A Very Fine, Possibly Unique, Cased Howdah Pistol by Samuel and Charles Smith.
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13” overall, 7” blued tapering flat sided barrels made in a single block of octagonal section with London Proofs and engraved on each side with scrolling foliage, signed ‘Saml and C Smith London’ on sighted top flat engraved with foliage between the nipples, nipple bolsters each with small platinum plug, blued border engraved tang decorated with foliate scrollwork and with a starburst behind the back-sight. Blued lower tang engraved en suite, signed case-hardened border engraved back-action locks each with blued safety catch, foliate scroll engraved case-hardened hammers each with blued detachable nose for Imperial caps. Chequered finely figured rounded butt with rounded pommel, blued border engraved trigger guard decorated with scrolling foliage, silver escutcheon engraved with owner's crest, blued under-rib and stirrup ramrod. In its original lined and fitted oak case with accessories including Sykes patent cylindrical brass mounted powder flask in fine condition, steel bullet mould, nipple-wrenches each with flattened figured handle, and bags of lead balls, the lid with Samuel & Charles Smith trade label stating ‘Gun Makers to His Majesty & His Royal Highness The Duke of Gloucester’ and ‘Sons of the Late William Smith’, used circa 1827-1845, the exterior with brass escutcheon and flush-fitting brass carrying handle, London proof marks.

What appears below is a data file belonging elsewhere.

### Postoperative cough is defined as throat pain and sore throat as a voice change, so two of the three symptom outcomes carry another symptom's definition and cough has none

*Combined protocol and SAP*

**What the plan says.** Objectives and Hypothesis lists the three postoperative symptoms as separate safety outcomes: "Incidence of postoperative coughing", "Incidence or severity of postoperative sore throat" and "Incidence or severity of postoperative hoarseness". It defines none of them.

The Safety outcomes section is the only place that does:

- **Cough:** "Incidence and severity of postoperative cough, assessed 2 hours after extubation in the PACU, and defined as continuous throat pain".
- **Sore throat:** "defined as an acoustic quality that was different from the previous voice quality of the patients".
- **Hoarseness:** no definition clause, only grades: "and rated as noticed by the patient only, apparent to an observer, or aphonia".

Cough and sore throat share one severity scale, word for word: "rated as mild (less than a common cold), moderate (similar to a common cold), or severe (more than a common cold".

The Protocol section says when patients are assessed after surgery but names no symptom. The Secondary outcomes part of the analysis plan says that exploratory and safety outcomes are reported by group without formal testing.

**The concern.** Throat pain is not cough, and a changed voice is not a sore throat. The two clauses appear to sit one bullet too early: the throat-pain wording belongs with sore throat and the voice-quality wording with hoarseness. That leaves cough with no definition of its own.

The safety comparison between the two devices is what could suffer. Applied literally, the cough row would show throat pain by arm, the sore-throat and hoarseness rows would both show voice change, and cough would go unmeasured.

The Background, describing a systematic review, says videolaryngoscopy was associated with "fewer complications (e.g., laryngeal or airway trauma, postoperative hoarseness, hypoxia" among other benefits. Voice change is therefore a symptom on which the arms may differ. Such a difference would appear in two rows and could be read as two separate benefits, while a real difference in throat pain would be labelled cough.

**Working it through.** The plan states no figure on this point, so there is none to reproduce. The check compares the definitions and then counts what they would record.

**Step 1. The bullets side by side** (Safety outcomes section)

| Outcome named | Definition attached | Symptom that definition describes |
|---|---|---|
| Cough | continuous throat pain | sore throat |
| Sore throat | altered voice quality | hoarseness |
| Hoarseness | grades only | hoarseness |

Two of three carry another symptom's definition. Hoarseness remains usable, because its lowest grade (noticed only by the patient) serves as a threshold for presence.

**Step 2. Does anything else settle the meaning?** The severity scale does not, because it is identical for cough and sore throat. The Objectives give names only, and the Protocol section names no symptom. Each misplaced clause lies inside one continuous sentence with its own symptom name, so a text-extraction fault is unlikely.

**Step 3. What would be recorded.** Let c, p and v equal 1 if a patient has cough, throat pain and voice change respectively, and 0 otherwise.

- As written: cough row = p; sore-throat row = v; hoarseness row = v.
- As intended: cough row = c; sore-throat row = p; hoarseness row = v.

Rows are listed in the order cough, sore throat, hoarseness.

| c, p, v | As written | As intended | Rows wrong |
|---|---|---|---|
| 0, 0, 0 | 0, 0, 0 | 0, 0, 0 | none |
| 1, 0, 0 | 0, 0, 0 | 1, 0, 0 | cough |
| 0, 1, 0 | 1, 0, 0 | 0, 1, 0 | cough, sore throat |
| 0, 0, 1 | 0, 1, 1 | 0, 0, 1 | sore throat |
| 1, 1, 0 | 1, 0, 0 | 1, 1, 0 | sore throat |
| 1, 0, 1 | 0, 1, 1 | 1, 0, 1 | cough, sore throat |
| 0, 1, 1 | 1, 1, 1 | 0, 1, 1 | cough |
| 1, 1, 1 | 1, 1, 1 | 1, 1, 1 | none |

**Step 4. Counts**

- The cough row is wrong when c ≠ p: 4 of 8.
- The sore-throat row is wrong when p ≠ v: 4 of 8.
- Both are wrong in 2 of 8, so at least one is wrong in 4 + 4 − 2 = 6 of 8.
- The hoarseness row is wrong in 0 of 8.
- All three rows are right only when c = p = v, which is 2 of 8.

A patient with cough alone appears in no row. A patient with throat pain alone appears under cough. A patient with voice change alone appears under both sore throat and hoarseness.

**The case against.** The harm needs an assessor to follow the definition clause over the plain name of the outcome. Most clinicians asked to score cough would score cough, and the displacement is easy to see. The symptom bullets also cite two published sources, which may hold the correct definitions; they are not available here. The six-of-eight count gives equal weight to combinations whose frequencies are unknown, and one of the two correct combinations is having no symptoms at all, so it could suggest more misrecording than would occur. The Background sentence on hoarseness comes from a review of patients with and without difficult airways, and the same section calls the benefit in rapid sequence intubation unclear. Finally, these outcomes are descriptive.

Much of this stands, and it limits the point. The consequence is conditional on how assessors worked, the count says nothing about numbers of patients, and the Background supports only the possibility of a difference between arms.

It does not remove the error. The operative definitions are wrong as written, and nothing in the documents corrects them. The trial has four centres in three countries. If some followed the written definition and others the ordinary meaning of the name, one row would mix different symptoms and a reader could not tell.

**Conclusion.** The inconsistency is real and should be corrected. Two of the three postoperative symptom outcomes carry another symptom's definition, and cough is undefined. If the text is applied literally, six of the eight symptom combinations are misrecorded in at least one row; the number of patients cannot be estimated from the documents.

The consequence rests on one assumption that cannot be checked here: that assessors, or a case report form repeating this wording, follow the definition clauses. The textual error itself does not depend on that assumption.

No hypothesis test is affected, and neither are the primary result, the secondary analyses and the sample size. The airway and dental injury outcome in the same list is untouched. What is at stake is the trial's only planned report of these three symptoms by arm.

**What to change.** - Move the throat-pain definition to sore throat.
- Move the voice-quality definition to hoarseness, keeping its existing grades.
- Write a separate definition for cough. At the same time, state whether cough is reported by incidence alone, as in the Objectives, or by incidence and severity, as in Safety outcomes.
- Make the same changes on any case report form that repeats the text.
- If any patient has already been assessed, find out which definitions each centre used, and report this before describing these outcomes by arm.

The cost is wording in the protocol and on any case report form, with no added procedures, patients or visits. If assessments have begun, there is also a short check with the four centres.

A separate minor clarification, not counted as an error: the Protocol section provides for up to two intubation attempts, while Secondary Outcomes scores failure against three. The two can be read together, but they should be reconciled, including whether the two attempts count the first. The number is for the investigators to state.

The unusual form of the butt is believed to be intended for shooting down from an elephant howdah.
Pistol in very fine condition with full complement of accessories
Provenance: Christie's South Kensington, Fine Antique Arms, Armour and Collectors Firearms, 17 December 2013, lot 82
The Peter Dineley Collection
The crest is that of the Earls of Liverpool (extinct 1851), almost certainly for Charles Cecil Cope Jenkinson, 3rd Earl of Liverpool (1784-1851)
Samuel Smith, the son of William Smith, carried on his father's business at 64 Princes Street from 1824, and for a short period the firm was called Smith & Co. Samuel took his brother Charles into partnership, and the name was changed to Samuel and Charles Smith